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IN RE: ESTATE OF RENA GUNNELL MURRELL, DECEASED E. C. MURRELL v. LINDA DIANNE RUTTER QUIN AND CHARLES N. RUTTER

JANUARY 18, 1984

IN RE: ESTATE OF RENA GUNNELL MURRELL, DECEASED E. C. MURRELL
v.
LINDA DIANNE RUTTER QUIN AND CHARLES N. RUTTER, JOINT EXECUTORS, ET AL.



BEFORE BROOM, DAN LEE AND PRATHER

DAN LEE, JUSTICE, FOR THE COURT:

This cause involves two lawsuits which were filed in the Lincoln County Chancery Court and consolidated for trial. The first suit was filed by Linda Dianne Rutter Quin and Charles N. Rutter as individuals and co-executors of their mother's estate. In that suit they sought recovery of fire insurance proceeds from their step-father, E. C. Murrell, as constructive trustee of those proceeds and the return of their mother's jewelry bequeathed to Linda

Quin or a judgment for the value of the jewelry. The second suit was brought by the decedent's husband, E. C. Murrell, wherein he sought reformation of the description of one acre of land deeded to him by his wife during her lifetime.

 The chancellor held that the misdescription in the deed should be reformed to correctly show the intent of the parties. He also held that there was not sufficient proof to hold Murrell liable for the lost jewelry on a negligence theory. As to the insurance proceeds the chancellor ordered that they should be held in trust with Murrell receiving the benefit of any income therefrom and upon his death the principal was to pass to Dianne Quin and Charles Rutter in equal shares. From this decree the parties both appeal. We affirm the chancellor's decision as to the negligence and reformation of the deed; however, we reverse as to the insurance proceeds being held in trust.

 Rena Murrell died testate on July 8, 1980. In her will she devised to her husband, E. C. Murrell, a life estate in their residence with the remainder to her children Linda Dianne Rutter Quin and Charles N. Rutter. They are the step-children of E. C. Murrell. During their marriage Murrell built a residence for himself and Rena on real estate owned by Rena. During the construction Mr. Murrell took out a builder's risk insurance policy in his name on the home. In 1975 the original builder's risk policy was converted into a homeowners policy with the names of "Mr. or Mrs. E. C. Murrell" as the named insured. Later, in 1978, the "Mr. or Mrs." was dropped and the policy named only "E. C. Murrell" as the named insured. It is not contested that all premiums paid on the policy were paid by Mr. Murrell by checks drawn on his business.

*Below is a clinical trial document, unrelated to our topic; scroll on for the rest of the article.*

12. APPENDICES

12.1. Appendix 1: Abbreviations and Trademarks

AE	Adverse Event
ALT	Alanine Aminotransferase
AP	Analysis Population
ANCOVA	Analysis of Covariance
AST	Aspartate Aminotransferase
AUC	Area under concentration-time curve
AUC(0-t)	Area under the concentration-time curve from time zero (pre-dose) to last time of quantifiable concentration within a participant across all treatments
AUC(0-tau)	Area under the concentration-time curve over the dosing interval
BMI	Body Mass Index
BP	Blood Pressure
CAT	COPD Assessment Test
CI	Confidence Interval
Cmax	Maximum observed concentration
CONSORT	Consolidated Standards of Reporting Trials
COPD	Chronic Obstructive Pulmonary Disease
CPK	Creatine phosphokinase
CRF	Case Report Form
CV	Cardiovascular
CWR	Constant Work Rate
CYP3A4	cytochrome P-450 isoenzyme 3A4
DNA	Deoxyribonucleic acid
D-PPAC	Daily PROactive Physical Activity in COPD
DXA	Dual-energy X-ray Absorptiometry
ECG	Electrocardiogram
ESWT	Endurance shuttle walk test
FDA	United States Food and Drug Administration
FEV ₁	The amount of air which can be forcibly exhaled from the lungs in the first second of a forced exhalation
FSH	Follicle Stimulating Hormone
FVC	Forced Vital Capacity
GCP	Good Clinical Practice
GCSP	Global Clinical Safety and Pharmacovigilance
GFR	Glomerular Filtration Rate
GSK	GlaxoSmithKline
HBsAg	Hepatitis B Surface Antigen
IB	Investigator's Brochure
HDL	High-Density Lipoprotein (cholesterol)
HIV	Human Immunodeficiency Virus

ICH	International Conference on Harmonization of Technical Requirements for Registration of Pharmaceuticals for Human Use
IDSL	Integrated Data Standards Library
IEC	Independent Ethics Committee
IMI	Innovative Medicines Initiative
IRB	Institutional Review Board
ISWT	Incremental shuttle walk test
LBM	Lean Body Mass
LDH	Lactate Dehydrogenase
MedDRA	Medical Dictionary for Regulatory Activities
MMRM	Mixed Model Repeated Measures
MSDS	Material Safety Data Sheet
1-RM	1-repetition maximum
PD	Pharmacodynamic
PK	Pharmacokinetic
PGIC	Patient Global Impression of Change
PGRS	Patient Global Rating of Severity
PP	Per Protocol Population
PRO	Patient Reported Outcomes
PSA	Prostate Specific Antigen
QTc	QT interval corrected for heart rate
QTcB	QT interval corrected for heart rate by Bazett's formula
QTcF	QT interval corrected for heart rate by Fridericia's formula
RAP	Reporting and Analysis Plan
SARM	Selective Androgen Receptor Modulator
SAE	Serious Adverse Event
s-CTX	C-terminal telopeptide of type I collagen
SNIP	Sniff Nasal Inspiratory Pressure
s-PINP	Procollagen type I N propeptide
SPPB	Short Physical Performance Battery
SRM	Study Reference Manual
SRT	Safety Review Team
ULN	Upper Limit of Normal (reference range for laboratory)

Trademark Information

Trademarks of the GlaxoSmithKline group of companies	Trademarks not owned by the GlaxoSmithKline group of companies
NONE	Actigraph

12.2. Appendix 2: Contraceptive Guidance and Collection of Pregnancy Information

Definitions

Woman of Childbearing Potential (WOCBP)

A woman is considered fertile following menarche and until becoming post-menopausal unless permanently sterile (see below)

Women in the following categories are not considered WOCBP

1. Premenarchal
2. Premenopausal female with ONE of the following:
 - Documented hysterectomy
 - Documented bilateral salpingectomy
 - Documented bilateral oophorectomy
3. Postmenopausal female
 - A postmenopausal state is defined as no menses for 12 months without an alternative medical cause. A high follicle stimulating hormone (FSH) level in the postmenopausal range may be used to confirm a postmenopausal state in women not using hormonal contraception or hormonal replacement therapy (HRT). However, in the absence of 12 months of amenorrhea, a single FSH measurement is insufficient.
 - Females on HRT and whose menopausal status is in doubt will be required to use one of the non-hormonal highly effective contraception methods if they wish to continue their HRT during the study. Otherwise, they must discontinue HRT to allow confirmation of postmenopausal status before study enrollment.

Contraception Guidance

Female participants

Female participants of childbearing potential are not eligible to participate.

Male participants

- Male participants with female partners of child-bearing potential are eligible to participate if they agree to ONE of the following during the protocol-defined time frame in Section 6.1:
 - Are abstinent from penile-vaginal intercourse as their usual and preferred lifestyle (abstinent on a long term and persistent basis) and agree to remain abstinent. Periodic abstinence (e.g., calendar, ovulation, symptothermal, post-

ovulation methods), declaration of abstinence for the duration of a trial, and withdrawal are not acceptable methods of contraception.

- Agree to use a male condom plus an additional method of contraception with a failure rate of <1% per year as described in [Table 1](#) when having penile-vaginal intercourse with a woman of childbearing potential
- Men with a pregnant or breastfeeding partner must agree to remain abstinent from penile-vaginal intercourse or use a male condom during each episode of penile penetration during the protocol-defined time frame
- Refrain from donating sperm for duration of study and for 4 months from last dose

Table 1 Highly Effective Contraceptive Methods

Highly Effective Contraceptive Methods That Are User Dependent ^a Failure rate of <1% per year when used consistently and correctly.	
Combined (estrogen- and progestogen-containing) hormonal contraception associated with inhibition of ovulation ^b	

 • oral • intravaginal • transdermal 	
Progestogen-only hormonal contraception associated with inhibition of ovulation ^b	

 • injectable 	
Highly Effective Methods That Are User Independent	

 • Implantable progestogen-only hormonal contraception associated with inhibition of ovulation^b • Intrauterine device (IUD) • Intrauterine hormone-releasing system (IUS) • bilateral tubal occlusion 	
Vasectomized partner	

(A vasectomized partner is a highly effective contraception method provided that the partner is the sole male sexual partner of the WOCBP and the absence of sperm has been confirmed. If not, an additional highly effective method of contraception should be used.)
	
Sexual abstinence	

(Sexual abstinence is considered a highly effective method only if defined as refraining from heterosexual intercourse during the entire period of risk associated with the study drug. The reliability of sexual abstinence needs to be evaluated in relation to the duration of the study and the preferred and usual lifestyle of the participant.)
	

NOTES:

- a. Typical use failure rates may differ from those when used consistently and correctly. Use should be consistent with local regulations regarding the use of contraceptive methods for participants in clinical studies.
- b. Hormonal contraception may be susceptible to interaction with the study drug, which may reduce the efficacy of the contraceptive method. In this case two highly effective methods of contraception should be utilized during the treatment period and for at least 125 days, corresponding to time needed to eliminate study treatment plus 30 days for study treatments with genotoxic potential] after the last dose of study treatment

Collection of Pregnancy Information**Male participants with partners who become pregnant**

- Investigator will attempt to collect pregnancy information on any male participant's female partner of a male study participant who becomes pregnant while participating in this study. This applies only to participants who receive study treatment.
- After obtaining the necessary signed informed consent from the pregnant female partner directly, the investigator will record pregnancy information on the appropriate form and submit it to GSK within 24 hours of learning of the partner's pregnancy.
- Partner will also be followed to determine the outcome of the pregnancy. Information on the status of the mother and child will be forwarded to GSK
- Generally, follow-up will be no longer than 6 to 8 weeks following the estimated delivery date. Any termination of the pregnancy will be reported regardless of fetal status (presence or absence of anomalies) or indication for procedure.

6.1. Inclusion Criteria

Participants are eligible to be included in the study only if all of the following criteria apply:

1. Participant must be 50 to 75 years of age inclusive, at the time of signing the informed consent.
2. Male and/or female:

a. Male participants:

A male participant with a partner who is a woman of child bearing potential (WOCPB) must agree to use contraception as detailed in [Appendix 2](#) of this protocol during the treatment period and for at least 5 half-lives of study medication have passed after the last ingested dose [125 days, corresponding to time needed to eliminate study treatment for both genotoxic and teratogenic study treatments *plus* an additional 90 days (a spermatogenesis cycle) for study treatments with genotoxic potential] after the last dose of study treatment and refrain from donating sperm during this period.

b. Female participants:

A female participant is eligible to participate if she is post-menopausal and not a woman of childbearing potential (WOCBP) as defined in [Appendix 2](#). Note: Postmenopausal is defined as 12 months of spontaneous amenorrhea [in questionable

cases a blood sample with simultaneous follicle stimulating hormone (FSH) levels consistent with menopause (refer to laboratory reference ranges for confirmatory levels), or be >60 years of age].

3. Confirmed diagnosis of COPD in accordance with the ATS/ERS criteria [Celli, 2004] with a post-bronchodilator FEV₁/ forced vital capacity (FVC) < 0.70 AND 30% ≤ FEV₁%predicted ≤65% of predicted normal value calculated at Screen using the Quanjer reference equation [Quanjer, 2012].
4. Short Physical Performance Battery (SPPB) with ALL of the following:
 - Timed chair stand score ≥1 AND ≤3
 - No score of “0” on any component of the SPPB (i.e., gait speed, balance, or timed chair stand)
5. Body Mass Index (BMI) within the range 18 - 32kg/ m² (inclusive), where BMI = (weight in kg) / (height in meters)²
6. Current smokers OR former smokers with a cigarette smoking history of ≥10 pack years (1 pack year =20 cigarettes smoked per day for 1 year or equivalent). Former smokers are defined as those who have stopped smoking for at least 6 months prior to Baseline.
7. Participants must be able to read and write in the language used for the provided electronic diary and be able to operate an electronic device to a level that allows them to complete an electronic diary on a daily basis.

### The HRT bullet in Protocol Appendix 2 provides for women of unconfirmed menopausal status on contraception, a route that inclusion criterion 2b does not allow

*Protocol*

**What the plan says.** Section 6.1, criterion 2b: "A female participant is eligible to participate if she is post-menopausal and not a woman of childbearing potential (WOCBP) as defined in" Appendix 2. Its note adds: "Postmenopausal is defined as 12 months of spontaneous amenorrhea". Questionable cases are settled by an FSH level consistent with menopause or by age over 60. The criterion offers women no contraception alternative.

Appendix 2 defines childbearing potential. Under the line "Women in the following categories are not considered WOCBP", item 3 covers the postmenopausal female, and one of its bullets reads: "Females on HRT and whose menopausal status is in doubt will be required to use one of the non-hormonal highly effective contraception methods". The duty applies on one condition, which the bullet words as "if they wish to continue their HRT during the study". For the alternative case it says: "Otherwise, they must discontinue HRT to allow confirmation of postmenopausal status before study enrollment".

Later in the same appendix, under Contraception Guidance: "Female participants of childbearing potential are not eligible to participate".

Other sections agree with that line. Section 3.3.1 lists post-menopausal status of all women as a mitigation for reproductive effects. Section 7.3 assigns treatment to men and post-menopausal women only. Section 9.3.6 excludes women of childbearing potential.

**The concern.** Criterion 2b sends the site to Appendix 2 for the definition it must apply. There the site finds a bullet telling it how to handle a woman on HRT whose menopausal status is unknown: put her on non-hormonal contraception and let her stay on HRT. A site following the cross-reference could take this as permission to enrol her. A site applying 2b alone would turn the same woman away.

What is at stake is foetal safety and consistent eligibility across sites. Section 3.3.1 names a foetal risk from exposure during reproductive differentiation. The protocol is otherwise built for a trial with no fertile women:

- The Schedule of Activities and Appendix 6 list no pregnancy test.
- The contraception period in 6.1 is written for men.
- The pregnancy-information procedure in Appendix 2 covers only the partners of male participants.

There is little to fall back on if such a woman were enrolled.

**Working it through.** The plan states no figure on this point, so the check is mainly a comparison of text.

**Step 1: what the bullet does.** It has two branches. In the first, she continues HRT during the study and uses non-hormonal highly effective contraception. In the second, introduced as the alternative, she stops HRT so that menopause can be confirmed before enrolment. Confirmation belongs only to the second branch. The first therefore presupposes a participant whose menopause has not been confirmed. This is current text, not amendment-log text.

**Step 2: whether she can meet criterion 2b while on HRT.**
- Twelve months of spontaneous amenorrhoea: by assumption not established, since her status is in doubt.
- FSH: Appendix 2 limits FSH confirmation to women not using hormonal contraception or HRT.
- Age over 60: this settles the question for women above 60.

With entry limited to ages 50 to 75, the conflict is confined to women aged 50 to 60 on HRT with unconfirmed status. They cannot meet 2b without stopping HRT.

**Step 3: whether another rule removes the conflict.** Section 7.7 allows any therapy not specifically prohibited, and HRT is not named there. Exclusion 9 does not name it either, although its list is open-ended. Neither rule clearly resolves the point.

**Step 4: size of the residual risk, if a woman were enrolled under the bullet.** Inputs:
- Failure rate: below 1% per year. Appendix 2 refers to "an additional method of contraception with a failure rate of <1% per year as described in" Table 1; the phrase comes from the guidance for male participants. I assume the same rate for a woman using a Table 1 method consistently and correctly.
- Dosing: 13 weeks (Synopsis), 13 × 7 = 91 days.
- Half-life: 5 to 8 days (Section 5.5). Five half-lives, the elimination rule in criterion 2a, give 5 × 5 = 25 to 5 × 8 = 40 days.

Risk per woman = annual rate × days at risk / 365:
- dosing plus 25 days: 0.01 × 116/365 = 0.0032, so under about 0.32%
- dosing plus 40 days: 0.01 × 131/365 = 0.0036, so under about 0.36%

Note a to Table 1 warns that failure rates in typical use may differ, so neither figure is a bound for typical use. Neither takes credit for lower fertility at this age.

During their marriage Mrs. Murrell received a number of gifts of jewelry from her husband. She gave him a deed to one acre of land on March 21, 1971, for the purpose of building a workshop near their home.

 Upon Mrs. Murrell's death her will was probated. In that will she devised to her husband interest in a camp, all livestock, a savings account, the lifetime use of the household furniture, and a life estate in the home together with a ten acre plot from the 110 acres on which the home was situated. The fee simple title to the 110 acres was devised to her two children subject to the life estate in her husband. The personal effects of Mrs. Murrell, including the jewelry involved in this lawsuit were bequeathed to her children.

 After Mrs. Murrell's death, Mr. Murrell was given the jewelry by the funeral home director. Mr. Murrell gave one ring, a gift to Mrs. Murrell from a prior husband, to Linda Quin, but put the other jewelry in his home in a dresser drawer. From this location the jewelry was subsequently stolen while Mr. Murrell was in the hospital for treatment for a heart ailment. Only the jewelry was taken during the break in of Mr. Murrell's home. Mr. Murrell never filed a police report or an insurance claim. Neither did he notify his wife's children of the missing jewelry.

 After the death of his wife, Murrell recorded the deed to one acre of land. Through error the deed was mailed to Charles Rutter's mail box after recording. Because Rutter was an engineer he discovered that the legal description contained his mother's residence and was situated about 100 to 130 feet from his back door.

 The surveyor who had measured the one acre of land testified that an error in the description was made by him and that the land as originally designated by Mrs. Murrell was not intended to include the home. Mr. Murrell also acknowledged the error; he claimed title to one acre but never the acre upon which the home rested, he never claimed anything more than a life estate in the home and in fact he filed the action to reform and correct the deed.

 On January 30, 1981, a fire destroyed the home. It is the insurance proceeds as a result of the fire which present the primary issue in this appeal.

 We will first deal with the issue of negligence as it relates to Mr. Murrell's handling of the jewelry.

 Here, the chancellor was the finder of fact and when the testimony is contradictory we cannot reverse absent a finding that he was manifestly wrong. Stone v. Campbell, 261 So. 2d 127 (Miss. 1972). Upon review of the record we must agree that Mr. Murrell's storage of the jewels in his dresser drawer did not constitute negligence. We therefore affirm the chancellor's dismissal of that claim.

 As to the deed. Because both parties have agreed that the deed should be reformed to accurately reflect the property Mrs. Murrell intended to convey to her husband, the decision of the ...


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